Schematics of the square lattice and the Migdalâ€“Kadanoff approximation is shown on Fig.Â 1a, b. An integration about \({\varvec{p}}_{i,j}\) is trivial, and the particles at \({\varvec{r}}_{i,j-1},{\varvec{r}}_{i-1,j},{\varvec{r}}_{i,j+1}, {\varvec{r}}_{i+1,j}\) can be considered as particles on the atomic chain. Applying the result of the coarse-graining of the atomic chain Eq. (20) gives:

Finally, by extending the same procedure to the *D*-dimension, the coarse-graining of the *D*-dimensional Hamiltonian is obtained as:

### Derivation of the renormalization transforms

A list of coupling constants, denoted as \({\varvec{K}}\), is given as:

There exist two possible renormalization transforms such that an action \(-\beta H\) is at a fixed point. One of such transforms introduces scaling of the space, \(L \rightarrow L' =2^{-1}L\). By this transform, the coupling constants are scaled as:

Another transform retains the spatial size *L* invariant, so \({\varvec{K}}\) is scaled as:

Mass density \(\rho =N m/L^D\) is at a fixed point for both transforms. However, \({\varvec{R}}_a\) results in the Young modulus *Y* and the speed of sound \(c_s\) relevant, since \(Y\sim {\epsilon /(\sigma ^2r_o)}\) and \(c_s\sim \sqrt{\epsilon r_o^2/(m\sigma ^2)}\) (\(\sim \sqrt{k_B T/m}\) for gas)^{25} [Sect. 3.2], whereas \({\varvec{R}}_b\) yields both *Y* and \(c_s\) invariant (i.e. at a fixed point). Therefore, we adopted \({\varvec{R}}_b\) for the current work. After the *n* renormalization transforms, the coupling constants \({\varvec{K}}_n\) and the total potential \(\Phi _n\) can be written as:

It should be noted that the 2*l*-th spatial derivative of *s* in the interaction, \(s^{(2l)}\), disappears when calculating \(v_f\). The *D*-dimensional Hamiltonian after the *n* renormalization transforms \(H_n\) is given as:

where \(\lambda =2^n\) is a scaling factor and \(r_{i,k}=\left| {\varvec{r}}_i-{\varvec{r}}_k\right|\). \(<k,i>\) denotes taking a summation of *k* on the nearest neighbor particles around the particle *i*. The second term of the right hand side of Eq. (30) has a contribution of \((k_B T / \epsilon ) s / (2^D-1) < (k_B T / \epsilon )/\{2(2^D-1)\}\) as \(n\rightarrow \infty\). At \(D = 3\) and \(k_B T / \epsilon \simeq 1\), it is negligible comparing to the first term.

Finally, the equation of motion of the *i*-th particle is obtained by substituting the renormalized Hamiltonian Eqs. (29) and (30) into the canonical equation:

### Scale transformation rule of physical properties

We derive scale transformation rules for three dimensional systems. Some physical properties are relevant and require scaling. For example, surface tension \(\gamma\) can be expressed as \(\gamma \sim \epsilon /r_o^{2}\)^{25} [Sect. 4.3], thus it is scaled as \(\gamma '= \lambda \gamma\). In a concept of local equilibrium, viscosity of fluid \(\eta\) can be expressed as \(\eta \sim \rho c_s r_o\)^{25} [Sects. 1.16, 4.4], so it is scaled as \(\eta '=\lambda \eta\). Hence, Reynolds number *Re* is transformed as \(Re'=\lambda ^{-1} Re\), thus computational cost of high Reynolds number problems cannot be improved by RMD. However, RMD has an important advantage that it does not have the numerical viscosity and dispersion. The scale transformation rules of some physical properties and representative dimensionless parameters are tabulated on Table 1.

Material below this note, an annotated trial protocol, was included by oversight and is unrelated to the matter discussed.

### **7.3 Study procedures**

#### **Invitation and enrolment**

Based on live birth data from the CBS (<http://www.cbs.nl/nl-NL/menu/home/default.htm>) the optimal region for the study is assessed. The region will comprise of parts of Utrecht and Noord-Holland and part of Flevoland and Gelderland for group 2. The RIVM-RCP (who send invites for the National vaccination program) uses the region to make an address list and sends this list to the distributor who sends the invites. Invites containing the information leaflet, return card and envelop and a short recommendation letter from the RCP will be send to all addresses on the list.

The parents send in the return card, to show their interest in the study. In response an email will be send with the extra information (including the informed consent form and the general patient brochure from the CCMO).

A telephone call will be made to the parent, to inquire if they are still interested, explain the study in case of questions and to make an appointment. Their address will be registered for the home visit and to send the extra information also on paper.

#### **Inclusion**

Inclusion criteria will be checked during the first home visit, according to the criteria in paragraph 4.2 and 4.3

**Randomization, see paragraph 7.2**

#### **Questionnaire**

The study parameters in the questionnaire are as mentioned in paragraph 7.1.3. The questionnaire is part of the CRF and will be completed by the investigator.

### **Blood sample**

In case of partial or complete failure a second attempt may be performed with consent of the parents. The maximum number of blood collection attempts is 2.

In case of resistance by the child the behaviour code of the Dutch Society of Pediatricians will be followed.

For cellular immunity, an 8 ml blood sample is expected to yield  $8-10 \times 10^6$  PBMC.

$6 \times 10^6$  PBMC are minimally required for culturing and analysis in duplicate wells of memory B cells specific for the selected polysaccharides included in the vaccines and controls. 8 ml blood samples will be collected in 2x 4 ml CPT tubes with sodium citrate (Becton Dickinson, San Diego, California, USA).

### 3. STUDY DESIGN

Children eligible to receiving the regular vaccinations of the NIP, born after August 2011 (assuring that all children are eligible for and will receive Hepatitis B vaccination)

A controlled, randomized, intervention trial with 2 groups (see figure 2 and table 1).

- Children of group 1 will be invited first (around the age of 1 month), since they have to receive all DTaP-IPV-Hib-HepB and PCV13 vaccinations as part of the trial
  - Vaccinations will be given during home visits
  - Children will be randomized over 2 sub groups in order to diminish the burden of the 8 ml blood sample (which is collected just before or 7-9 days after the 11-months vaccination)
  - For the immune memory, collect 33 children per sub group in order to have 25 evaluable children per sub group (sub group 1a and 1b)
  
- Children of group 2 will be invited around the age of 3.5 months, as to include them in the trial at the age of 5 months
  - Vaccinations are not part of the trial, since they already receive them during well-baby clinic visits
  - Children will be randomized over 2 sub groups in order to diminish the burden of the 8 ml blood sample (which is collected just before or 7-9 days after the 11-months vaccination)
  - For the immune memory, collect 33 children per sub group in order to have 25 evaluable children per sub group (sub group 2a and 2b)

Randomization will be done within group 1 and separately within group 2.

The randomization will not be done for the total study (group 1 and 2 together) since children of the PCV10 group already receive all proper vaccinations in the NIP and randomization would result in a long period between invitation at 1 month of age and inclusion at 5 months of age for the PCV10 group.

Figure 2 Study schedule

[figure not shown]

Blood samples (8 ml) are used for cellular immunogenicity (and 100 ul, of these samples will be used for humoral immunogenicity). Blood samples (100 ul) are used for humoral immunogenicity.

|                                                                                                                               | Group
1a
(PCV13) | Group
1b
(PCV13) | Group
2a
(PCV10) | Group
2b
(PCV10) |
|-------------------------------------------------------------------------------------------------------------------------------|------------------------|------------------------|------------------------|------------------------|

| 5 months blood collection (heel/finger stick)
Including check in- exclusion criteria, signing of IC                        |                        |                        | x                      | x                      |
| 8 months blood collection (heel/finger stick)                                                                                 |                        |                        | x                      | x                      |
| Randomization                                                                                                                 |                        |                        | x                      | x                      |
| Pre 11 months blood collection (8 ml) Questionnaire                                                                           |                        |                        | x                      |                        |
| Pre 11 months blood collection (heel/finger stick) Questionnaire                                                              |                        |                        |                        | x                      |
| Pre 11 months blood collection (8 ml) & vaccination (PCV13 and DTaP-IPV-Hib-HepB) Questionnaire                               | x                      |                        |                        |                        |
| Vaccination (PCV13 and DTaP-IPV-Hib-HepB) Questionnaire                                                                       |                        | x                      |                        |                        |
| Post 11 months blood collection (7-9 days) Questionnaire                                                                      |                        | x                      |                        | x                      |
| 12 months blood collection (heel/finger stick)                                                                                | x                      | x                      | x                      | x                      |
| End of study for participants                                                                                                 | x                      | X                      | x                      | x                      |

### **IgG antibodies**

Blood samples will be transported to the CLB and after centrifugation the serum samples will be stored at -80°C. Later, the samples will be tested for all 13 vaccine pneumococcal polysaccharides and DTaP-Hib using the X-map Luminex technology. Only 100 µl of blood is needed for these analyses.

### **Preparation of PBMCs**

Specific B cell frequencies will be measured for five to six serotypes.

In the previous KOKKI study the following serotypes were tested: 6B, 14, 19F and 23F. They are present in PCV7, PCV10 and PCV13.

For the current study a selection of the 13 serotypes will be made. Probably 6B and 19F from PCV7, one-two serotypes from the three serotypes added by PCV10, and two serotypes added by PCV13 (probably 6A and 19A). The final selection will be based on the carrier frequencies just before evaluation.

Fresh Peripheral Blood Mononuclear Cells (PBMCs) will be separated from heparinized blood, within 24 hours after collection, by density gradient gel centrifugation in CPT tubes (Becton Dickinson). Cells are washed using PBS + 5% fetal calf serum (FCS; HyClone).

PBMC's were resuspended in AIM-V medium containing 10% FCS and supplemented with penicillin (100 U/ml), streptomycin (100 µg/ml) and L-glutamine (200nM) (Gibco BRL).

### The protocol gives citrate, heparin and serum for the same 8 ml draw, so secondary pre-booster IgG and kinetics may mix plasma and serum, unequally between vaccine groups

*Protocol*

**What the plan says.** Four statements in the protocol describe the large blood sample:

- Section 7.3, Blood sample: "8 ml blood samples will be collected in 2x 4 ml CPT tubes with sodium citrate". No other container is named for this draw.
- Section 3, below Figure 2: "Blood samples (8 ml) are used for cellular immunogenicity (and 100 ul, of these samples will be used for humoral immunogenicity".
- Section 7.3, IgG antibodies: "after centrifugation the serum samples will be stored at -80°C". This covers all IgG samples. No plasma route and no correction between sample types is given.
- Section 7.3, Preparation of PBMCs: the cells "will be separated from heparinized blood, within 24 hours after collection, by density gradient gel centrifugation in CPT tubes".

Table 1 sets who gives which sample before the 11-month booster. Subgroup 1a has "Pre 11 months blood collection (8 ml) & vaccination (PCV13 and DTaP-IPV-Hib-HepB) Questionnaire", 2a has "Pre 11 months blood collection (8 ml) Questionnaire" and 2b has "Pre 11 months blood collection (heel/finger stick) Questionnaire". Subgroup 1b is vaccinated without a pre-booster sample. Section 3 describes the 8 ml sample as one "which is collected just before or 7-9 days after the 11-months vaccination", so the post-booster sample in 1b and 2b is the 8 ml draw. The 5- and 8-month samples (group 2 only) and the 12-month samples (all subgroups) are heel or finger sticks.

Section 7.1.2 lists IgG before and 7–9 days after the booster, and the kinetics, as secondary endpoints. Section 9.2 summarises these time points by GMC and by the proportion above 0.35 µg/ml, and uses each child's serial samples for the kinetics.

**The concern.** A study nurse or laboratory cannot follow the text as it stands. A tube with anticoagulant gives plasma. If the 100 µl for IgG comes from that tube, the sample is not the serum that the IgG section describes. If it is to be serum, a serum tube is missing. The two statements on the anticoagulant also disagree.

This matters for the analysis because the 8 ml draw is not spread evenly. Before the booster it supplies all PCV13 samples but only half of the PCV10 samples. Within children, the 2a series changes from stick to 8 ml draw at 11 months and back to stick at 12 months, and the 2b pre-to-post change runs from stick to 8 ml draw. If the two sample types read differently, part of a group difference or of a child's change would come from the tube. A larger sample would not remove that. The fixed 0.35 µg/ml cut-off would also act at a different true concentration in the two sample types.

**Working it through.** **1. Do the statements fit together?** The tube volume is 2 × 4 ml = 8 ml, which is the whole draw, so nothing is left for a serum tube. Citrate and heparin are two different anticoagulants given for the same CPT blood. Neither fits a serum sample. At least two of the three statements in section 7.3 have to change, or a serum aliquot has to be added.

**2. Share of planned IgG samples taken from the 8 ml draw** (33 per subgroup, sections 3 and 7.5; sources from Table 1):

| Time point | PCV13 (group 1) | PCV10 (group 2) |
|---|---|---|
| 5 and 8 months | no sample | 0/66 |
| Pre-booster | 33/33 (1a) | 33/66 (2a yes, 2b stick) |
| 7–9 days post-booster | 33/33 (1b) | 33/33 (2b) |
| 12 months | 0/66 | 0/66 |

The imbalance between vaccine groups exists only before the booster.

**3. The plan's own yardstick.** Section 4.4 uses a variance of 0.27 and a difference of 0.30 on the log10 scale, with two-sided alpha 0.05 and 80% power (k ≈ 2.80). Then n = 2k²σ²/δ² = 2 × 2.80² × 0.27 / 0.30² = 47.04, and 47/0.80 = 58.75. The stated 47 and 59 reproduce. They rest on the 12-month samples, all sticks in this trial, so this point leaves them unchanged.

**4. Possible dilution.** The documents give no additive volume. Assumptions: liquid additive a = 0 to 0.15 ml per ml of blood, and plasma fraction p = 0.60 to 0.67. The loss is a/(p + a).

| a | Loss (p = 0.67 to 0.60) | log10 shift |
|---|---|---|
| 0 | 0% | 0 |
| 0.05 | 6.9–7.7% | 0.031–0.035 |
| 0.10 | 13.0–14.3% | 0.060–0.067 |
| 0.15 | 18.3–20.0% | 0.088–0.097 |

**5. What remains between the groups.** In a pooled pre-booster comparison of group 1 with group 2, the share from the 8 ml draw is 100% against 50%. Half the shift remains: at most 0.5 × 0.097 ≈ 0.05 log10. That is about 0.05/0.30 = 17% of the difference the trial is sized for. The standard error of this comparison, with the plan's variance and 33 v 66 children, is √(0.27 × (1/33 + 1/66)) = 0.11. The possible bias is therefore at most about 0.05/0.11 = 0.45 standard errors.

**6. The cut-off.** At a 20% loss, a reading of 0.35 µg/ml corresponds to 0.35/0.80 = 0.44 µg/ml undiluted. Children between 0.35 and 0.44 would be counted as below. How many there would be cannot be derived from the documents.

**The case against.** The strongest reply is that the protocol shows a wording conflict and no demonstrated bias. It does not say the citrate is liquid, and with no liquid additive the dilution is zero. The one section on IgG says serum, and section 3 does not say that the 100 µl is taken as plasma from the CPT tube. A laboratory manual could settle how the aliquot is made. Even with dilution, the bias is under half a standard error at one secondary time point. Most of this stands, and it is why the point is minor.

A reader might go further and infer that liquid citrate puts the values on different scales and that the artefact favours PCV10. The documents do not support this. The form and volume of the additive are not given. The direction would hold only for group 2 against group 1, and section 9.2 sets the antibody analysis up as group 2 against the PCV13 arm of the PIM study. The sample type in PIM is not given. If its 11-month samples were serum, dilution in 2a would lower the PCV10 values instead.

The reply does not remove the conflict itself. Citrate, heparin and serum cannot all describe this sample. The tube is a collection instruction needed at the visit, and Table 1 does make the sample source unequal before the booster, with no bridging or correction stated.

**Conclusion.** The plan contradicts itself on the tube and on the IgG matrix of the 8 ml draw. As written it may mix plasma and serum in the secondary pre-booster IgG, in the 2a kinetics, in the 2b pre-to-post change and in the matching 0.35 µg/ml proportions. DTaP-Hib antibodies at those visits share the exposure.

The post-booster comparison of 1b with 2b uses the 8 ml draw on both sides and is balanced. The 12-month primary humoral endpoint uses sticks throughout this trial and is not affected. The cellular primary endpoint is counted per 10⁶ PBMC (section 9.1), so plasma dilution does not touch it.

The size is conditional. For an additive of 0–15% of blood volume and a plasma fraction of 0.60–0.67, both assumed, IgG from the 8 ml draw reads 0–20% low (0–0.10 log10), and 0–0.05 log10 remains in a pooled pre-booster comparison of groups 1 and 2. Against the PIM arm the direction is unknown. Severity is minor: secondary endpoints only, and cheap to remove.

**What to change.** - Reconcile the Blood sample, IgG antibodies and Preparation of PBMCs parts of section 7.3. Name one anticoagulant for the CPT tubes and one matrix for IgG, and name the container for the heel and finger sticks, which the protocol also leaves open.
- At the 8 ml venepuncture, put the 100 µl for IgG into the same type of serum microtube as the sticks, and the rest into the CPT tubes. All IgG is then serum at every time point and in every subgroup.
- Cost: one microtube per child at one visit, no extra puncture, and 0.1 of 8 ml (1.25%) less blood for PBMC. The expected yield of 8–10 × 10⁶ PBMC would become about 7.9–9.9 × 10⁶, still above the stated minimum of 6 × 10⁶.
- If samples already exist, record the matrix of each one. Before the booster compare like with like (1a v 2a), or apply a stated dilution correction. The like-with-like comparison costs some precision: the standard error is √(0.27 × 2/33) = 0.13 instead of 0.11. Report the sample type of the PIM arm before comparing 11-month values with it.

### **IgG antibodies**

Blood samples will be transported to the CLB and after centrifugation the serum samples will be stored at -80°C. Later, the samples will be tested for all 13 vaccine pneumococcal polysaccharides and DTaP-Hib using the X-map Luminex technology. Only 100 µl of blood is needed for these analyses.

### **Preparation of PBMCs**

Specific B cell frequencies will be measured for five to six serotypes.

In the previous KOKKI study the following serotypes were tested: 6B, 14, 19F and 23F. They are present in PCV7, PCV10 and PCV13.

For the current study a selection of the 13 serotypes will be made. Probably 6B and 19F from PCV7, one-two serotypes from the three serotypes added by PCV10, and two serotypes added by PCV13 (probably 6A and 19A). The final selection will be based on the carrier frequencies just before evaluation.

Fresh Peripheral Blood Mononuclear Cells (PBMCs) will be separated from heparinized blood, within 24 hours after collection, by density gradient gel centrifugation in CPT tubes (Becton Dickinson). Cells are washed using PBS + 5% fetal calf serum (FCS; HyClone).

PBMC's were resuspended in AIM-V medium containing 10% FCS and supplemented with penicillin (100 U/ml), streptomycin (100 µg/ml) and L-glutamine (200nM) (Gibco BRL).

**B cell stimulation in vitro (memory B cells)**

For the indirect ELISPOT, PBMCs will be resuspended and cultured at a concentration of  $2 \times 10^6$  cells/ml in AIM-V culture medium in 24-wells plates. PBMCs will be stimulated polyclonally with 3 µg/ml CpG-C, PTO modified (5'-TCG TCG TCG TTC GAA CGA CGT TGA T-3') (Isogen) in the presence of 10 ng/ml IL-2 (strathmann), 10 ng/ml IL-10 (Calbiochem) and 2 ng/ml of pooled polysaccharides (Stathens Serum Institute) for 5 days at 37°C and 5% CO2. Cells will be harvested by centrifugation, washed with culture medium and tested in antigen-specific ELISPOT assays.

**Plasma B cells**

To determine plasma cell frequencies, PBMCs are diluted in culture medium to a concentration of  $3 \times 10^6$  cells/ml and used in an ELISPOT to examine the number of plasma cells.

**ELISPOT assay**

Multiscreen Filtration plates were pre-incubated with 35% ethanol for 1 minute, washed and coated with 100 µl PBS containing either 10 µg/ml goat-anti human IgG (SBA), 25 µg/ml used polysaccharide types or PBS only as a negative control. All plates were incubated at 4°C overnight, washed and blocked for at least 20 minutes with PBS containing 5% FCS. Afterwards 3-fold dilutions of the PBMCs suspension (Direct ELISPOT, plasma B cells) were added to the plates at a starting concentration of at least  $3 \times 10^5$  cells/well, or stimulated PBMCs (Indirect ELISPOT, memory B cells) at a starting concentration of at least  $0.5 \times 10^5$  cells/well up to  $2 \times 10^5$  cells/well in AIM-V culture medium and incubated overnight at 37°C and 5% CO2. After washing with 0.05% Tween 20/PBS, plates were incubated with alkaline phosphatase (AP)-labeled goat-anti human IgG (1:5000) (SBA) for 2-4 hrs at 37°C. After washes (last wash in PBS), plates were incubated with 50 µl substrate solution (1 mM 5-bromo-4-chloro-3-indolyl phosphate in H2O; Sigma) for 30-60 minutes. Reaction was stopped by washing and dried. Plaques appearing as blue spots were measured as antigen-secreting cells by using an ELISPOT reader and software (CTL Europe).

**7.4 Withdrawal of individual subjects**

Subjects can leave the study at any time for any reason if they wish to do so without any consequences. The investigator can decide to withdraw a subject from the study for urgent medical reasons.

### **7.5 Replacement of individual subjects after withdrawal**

### Renormalization of Langevin dynamics

We discuss an application of the RNG to dissipative dynamics. Renormalization group of the dissipative dynamics is derived. The damping coefficient \(\xi\) can be expressed as \(\xi \sim \eta r_o\), so it is scaled as \(\xi \rightarrow \lambda ^{2} \xi\) by the renormalization. Hence, the RNG for the dissipative dynamics system \({\varvec{R}}_d({\varvec{K}})\) can be constructed by adding the transform \(\xi \rightarrow \lambda ^{2} \xi\) into the renormalization transforms \({\varvec{R}}_b({\varvec{K}})\) as:

Renormalization of dissipative particle dynamics (DPD)^{26} is derived as follows:

Here, \({\varvec{e_{ij}}}={\varvec{r}}_{i,j}/r_{i,j}\),\(w_D\) is a weighting function and \(\zeta _{ij}(t)\) is \(\delta\)-correlated Gaussian noise. It can be easily verified that it follows the fluctuation dissipation theorem after the renormalization. In DPD, \(\phi (r_{i,j})\) of Eq. (30) is defined as an interaction potential acting between particles in the dissipative dynamics system. To have the RNG constructed, it is required that the interaction potential as an identity element does not cause divergence on calculation of a free volume \(v_f\) (Eq. (10)). For example, the Morse and LJ type potentials are renormalizable. A power-law repulsive potential \(\phi =\epsilon (\sigma /(r_{i,j}-r_o))^{m}\) is also renormalizable because \(\phi ^{(2l)}(r_{i,j})>0\) and \(s(r_{i,j})\approx {1\over 2}\). However, the attractive potential \(\phi =-\epsilon (\sigma /(r_{i,j}-r_o))^{m}\) can not be renormalized.

The relaxation time \(\tau _{relax}\sim \xi /(r_oY)\) is scaled as \(\tau '_{relax}=\lambda \tau _{relax}\). Since the Deborah number *De* of DPD is scaled as \(De' =\lambda De\), *De* is at a fixed point only in the limitation of \(De\rightarrow 0\) or \(De\rightarrow \infty\). Therefore, *De* of renormalized DPD cannot be the same as that of the real system. On the other hand, renormalized DPD is equivalent to RMD in isothermal systems, provided that \(De\ll 1\) and \(\phi\) is an interatomic potential.

## Results

### Melting of an aluminum slab